Released 2019. Director: Jordon Peele
ONE COULD ONLY IMAGINE THE HUGE AMOUNT OF EXPECTATION and pressure on Jordon Peele to deliver after his directorial debut Get Out (2017) scored 4 Oscar nominations, including Best Picture, and won Best Original Screenplay. His follow-up, Us, sees Peele replicating some of his winning formula to good use. A tense, brutal horror thriller as an allegory on socio-economic inequality.
The story starts in 1986 when 5-year-old Adelaide wanders away from her parents at an amusement park and encounters something bizarre and scary. If you haven’t seen the movie, I won’t spoil it for you, But even an adult would be freaked out if it happened to you.
Having set the tone and mood from the first scene, Peele brings us to the present day when Adelaide, along with her husband and two kids, arrive at their vacation home, which happens to be at the vicinity of the same amusement park. Bad things will happen, and fast.
When the power goes out at night, that’s a bad sign. Then their young son Jason solemnly announces “there’s a family in the driveway.” What family? There they are, two adults, two kids, holding hands, silhouetted and standing still like statues, intimidating in their silence until they spring into action and break into the house, terrorizing the family clutching pairs of scissors.
What makes the ordeal more frightening is the appearance of the intruders, who look just like Adelaide’s own family. Who are they? They are doppelgangers but a nasty version. They look sinister, evil and murderous. They grunt and they act primal and instinctively. The boy even runs on all fours. ‘They’ and ‘Us’ – same but not the same. When a terrified Adelaide asks her mirror image, who is the only one capable of some speech “Who are you?” she answers in a hoarse, halting voice, “We’re Americans.” An unexpected answer, but one that unequivocally establishes Peele’s premise that this is a story about half of the U.S. rising to confront the other half.
Indeed, the movie is full of symbolism and metaphors, some direct, others elliptical. The endless tunnels underground where people live but nobody else sees. Lives that are invisible, trapped in a system doomed to repetition. The masks both boys wear. Hundreds of rabbits, some in cages, others running wild. An army of doppelgangers linking hands in a re-enactment of Hands Across America, a charity event in 1986 meant to bring relief to families in need. Did I miss anything? Yes, the red prison garb the intruders wear.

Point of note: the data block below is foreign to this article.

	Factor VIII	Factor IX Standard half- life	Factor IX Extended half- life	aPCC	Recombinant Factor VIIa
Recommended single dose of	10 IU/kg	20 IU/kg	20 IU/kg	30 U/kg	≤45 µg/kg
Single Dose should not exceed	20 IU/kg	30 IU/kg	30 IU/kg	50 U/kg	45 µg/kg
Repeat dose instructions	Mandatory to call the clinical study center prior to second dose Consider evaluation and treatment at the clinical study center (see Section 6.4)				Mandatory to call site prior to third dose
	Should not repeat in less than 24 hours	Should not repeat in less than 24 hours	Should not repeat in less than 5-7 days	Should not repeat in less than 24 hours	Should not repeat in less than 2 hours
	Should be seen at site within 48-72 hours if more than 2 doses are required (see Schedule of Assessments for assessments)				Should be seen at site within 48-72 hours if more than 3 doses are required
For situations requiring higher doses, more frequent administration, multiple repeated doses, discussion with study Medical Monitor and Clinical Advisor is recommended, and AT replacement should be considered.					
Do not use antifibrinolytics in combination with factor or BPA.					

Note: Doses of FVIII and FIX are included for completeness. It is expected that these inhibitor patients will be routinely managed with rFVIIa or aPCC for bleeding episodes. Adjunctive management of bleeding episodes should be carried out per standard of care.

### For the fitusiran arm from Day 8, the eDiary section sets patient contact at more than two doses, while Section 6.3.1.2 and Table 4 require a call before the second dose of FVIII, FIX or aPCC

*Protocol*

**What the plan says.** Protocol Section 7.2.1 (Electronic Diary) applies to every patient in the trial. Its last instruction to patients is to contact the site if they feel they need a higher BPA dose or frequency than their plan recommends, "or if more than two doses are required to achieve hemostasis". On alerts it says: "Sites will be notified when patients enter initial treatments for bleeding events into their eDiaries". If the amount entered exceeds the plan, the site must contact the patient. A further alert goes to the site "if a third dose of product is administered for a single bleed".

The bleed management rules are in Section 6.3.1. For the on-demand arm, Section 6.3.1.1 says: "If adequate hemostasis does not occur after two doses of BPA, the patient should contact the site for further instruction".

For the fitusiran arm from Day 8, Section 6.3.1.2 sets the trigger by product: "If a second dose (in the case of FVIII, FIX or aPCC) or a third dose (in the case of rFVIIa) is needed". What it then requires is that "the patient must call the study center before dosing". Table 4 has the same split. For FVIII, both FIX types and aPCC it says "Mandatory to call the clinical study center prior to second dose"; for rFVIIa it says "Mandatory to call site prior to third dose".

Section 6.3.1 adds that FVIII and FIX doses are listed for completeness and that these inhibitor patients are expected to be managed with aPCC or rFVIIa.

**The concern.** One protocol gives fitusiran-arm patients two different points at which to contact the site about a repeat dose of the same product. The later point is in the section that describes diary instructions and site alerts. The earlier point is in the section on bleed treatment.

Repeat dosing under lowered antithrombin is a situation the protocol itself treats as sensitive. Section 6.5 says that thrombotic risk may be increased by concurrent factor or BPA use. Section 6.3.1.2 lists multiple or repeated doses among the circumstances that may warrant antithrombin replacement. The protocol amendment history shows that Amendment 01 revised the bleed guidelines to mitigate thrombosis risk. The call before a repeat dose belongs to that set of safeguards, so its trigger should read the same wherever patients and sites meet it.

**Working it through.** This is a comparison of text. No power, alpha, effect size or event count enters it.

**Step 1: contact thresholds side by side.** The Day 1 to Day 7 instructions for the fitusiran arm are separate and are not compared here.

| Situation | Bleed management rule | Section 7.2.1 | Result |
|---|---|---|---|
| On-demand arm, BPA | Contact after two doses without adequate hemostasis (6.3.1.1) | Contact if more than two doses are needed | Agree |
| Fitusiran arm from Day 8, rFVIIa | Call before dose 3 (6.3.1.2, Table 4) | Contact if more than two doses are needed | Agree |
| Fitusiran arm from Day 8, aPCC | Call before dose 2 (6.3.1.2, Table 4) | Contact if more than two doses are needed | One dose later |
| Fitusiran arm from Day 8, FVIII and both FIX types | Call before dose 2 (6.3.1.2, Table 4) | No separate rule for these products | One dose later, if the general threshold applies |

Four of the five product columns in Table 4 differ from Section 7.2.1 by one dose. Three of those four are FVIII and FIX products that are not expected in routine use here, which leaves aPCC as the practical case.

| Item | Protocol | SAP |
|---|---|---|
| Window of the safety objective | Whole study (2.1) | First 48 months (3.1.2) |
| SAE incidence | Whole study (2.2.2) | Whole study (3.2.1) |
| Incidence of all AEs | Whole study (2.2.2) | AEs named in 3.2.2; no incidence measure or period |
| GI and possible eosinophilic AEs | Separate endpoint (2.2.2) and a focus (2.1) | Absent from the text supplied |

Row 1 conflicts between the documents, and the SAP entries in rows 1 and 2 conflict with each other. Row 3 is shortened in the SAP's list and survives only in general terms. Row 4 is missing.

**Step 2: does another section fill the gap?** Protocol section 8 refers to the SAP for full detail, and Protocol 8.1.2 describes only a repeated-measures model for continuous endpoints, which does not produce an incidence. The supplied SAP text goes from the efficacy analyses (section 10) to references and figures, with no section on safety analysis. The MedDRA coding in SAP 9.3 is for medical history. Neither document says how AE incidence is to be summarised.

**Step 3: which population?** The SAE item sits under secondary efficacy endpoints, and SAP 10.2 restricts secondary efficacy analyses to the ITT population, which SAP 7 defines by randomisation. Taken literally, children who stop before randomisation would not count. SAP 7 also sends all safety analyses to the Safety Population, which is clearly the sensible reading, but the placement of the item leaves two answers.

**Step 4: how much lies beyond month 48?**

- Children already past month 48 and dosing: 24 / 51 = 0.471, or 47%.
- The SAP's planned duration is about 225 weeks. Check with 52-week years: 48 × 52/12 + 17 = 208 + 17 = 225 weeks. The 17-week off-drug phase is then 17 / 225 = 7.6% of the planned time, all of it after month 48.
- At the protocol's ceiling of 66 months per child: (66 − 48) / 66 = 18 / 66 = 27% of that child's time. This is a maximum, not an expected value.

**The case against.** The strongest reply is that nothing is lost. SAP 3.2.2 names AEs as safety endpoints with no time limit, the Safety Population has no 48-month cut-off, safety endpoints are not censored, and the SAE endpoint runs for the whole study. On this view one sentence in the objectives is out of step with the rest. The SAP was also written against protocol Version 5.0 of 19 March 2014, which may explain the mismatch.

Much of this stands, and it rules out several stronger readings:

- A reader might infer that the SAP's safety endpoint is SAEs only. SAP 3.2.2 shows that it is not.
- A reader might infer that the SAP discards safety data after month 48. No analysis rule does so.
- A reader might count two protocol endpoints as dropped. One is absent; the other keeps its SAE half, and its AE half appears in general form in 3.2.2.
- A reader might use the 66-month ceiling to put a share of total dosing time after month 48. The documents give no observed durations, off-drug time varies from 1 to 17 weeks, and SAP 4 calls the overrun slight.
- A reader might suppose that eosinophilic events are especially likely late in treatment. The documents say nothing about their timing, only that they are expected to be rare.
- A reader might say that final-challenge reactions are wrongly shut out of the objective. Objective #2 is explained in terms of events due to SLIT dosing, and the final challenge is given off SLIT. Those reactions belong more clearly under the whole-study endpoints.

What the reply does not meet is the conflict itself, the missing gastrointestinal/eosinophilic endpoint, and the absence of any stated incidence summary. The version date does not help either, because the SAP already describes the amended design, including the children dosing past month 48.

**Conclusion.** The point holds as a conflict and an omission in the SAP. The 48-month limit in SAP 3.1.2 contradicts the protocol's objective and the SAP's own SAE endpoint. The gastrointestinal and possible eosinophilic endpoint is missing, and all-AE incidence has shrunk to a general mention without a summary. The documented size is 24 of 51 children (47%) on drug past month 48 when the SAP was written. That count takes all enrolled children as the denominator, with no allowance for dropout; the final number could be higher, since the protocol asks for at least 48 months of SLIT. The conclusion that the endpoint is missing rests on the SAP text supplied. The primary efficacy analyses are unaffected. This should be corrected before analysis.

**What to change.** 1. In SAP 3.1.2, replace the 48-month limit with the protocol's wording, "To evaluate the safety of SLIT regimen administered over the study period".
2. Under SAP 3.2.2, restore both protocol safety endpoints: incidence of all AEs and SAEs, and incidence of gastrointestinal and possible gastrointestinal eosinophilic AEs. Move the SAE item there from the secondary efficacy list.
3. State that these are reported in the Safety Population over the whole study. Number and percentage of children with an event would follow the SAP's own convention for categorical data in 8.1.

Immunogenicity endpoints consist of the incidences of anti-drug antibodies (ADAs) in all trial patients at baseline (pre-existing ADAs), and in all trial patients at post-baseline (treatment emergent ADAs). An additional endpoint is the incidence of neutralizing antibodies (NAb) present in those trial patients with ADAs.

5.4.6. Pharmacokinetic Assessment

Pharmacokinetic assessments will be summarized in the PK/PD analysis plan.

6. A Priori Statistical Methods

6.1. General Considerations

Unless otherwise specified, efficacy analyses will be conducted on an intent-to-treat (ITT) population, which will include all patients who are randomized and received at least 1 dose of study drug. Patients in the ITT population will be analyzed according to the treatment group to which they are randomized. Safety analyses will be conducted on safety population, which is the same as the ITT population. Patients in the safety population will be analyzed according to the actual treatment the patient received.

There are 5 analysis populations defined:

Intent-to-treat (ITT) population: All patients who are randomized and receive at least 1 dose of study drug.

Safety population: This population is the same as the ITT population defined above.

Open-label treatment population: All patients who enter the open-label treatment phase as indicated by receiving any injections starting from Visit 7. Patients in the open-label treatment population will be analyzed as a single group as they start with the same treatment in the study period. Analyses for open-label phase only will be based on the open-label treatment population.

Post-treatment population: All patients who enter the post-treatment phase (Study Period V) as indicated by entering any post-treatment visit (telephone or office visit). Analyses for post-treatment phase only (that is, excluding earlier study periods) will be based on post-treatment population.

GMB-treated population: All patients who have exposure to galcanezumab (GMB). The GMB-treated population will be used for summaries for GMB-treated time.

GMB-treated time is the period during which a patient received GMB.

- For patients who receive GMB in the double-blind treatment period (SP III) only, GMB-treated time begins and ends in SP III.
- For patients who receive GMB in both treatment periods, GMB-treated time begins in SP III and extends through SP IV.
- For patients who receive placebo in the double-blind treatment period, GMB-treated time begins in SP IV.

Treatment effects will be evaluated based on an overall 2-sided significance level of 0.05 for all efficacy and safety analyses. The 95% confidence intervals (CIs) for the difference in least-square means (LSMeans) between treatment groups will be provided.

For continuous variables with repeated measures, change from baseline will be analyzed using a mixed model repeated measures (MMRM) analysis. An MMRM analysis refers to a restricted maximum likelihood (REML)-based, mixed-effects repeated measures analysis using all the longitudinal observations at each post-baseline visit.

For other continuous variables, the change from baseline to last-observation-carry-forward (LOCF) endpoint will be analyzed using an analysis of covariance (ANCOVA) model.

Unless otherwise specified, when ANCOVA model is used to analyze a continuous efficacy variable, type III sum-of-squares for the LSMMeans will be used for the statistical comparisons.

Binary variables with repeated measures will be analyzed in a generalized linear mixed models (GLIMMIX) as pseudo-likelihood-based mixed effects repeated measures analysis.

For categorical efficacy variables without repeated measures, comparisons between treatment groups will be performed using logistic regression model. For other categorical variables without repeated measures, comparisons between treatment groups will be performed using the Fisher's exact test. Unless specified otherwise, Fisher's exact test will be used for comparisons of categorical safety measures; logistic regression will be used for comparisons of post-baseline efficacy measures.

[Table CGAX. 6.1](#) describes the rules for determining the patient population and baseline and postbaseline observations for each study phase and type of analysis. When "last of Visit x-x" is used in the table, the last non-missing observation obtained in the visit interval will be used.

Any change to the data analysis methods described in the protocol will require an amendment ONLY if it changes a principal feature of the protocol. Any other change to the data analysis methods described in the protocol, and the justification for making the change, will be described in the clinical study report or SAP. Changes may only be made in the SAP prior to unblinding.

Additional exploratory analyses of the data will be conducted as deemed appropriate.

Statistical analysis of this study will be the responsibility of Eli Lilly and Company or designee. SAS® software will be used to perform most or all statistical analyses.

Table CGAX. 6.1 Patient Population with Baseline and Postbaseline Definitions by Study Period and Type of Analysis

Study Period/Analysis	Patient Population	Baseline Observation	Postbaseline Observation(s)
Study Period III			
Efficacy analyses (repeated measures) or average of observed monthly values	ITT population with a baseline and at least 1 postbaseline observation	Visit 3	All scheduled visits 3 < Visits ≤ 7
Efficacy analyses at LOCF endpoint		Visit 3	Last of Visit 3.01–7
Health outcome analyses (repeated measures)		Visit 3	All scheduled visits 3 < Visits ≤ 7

Peele has gone all out to make his point, but he doesn’t sacrifice action for message. The predator-prey killing spree lasts all night into daylight. Each character gets a close encounter with his or her counterpart. By separating the family, Peele gives us even more moments of terror when the focus is on one pair of characters at a time.
When the family manages to outrun and outsmart the intruders, don’t relax too much yet. This is merely the warm-up. Now that you’ve caught your breath, Peele ratchets up the dial and squeezes even more tension out of the same template when the family bangs on the door of their friend’s house, only to discover a crime scene more horrific than their own. Their affluent white friends didn’t even appear to have a chance at self-defence. In a two-storey house with glass balconies and creamy white carpet, bloodshed really stands out. Peele goes to town painting it red, you might say.
The dual personality set-up means opportunity for the cast to go really schizophrenic in their performances. One often talks about light and shade in acting. In the case of Us, it’s more like day and night. Lupita Nyong'o leads the way, shocked and protective as Adelaide, steady and scary as her doppelganger, with a flash of sadness and bitterness when she describes life of those who live unseen. This is Lupita’s movie, after all, as the twist is revealed and we learn the true identity of Adelaide. Her character, in both versions, adds to Peele’s long list of thematic allusions, specifically about suppressing your origins and forgetting your past.
Comparisons with Get Out are unavoidable. Both movies centre on building a mystery in the narrative. Both ask similar questions. Who are these people? What do they want? And the ultimate answer is the same. They want something in you, something of you. Both movies share related DNA, featuring families and outsiders tangled in a bloodied mess leaving behind dead bodies. Us, in the end, is less impactful as a sophomore effort whilst it establishes Peele’s directorial style and the kind of stories he wants to tell and how he wants to do it. In this case, socio-economic anxieties manifested as slasher horror.